Keeping this collection of Lea France collage stencils together in 1 binder makes it easy to choose the the perfect stencil for my project. All of these stencils are 12×12 so the Super SizedSingle page is ideal. I also kept the packaging for in the pocket with each stencil for reference and ideas.
11 – Projects – Mixed Media
When you buy all the pieces for a particular project, keeping them together is a necessity. Using a variety of page styles you’ll be able to store things you’re going to use together, both efficiently and visually. When you’re ready to create, you’ll love the ease of flipping through the pages to find each of the project pieces as you need them.
12 – Quilting and needlework
I have to give my mother credit for this idea. When she travels she always takes a project and it’s usually sewing/quilting/needlework. The 12×12 binder is large enough to hold a large embroidery hoop. The pocket pages can hold smaller quilting blocks, embroidery floss, other project pieces. She appreciates how lightweight the binder is when she’s hauling things from her car to her hotel room.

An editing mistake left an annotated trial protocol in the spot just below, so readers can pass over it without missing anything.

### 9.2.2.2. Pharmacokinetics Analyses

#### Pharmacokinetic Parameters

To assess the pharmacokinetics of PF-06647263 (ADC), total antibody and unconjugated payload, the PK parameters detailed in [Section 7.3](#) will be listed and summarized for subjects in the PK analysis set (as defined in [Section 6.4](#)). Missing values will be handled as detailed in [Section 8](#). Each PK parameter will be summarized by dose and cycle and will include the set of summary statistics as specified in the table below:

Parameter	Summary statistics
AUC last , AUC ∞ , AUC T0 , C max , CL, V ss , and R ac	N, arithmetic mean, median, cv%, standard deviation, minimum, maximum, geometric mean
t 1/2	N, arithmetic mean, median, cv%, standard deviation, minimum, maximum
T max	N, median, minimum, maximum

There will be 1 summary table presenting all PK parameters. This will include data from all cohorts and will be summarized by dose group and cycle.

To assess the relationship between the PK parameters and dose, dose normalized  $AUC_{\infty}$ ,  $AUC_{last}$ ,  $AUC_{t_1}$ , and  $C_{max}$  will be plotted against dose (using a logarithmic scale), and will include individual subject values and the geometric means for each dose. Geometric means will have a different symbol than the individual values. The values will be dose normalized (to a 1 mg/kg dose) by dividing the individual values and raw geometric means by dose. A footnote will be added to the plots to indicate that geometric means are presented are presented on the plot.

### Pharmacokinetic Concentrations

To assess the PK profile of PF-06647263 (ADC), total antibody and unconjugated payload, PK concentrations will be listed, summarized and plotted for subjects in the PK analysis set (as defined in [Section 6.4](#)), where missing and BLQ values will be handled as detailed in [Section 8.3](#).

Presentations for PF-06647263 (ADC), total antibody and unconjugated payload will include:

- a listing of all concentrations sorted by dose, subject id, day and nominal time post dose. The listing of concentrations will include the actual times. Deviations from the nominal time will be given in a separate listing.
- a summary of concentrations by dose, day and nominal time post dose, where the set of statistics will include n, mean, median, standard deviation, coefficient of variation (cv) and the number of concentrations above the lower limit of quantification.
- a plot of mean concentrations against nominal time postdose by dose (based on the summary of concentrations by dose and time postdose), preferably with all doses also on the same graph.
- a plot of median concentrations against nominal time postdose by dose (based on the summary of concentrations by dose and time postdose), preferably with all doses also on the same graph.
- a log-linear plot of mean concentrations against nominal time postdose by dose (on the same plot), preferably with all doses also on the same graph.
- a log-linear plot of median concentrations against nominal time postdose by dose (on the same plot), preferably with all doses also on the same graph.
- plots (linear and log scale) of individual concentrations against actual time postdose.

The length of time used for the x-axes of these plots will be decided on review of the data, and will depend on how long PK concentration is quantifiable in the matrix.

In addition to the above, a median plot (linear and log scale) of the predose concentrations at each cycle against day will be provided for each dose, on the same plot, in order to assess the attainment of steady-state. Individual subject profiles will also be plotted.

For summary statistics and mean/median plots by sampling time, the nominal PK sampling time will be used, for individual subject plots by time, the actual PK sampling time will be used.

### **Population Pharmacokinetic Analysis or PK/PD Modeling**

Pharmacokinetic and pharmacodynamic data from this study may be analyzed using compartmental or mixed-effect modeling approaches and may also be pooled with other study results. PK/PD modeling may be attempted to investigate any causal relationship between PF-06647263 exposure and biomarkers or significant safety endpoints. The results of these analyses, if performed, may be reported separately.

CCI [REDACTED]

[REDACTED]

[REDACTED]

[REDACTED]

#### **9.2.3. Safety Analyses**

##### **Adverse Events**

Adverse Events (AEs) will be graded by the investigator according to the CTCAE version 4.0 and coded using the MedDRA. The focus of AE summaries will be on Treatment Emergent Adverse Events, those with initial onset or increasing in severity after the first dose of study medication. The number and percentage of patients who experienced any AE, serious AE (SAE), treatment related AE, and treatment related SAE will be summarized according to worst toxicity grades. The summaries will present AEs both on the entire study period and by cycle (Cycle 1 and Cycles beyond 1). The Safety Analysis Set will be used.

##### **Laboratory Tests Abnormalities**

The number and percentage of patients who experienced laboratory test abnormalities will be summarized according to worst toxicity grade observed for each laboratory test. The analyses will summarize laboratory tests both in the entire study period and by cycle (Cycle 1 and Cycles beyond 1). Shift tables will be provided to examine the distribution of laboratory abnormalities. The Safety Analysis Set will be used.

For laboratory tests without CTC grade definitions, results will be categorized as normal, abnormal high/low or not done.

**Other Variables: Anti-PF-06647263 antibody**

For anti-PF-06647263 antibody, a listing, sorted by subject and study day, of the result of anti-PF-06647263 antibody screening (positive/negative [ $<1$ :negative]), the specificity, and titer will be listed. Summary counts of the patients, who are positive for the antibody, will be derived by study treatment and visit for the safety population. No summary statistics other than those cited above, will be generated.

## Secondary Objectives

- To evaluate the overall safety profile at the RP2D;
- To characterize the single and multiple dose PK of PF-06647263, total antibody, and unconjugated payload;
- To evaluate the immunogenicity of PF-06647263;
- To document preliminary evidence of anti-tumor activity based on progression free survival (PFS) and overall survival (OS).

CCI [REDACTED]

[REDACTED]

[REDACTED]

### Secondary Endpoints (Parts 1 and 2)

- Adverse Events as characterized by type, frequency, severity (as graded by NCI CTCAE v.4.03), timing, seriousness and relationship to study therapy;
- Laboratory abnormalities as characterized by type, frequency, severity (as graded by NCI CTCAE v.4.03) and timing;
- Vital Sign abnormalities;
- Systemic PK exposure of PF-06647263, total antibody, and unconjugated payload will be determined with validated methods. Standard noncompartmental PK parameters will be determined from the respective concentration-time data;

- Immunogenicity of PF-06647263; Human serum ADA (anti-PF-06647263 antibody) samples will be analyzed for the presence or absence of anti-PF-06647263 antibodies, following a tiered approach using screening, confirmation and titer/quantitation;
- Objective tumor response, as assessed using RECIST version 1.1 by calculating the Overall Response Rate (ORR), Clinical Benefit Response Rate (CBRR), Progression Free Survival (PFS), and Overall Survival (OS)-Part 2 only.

A couple of tips…
Full binders travel better.
When you zip your binder closed, if it’s full all of the pages and pockets compress just enough to hold everything in place. So don’t be concerned about putting too much into each page or too many pages into the binder, if you can zip it closed your in good shape.
Turn the pages from the upper right hand corner
The pockets all have a “flap” designed to help keep things where they belong, but gravity does have an effect. When you’re flipping pages in your binder, flip from the upper right hand corner and you’ll be happy with the result.
Standing your binders up on a shelf
When you see my binders all standing up nice and neat on an open shelf, that’s because I’ve added shelf dividers. I found mine on Amazon, they’re designed for closets, so search “closet shelf dividers” if you’re looking for them. These are an inexpensive, lightweight and easy to use solution.
Sorry I don’t have a picture of my shelves, I’ll try to add one later.
Well, I may not have come up with a full Bazillion ideas for using the 12×12 binder, but I bet you’ll each come up with a few more ideas of your own. Please do use the comment box to share your ideas with the rest of us, maybe we can reach a Bazillion together.
Thanks so much for stopping by today!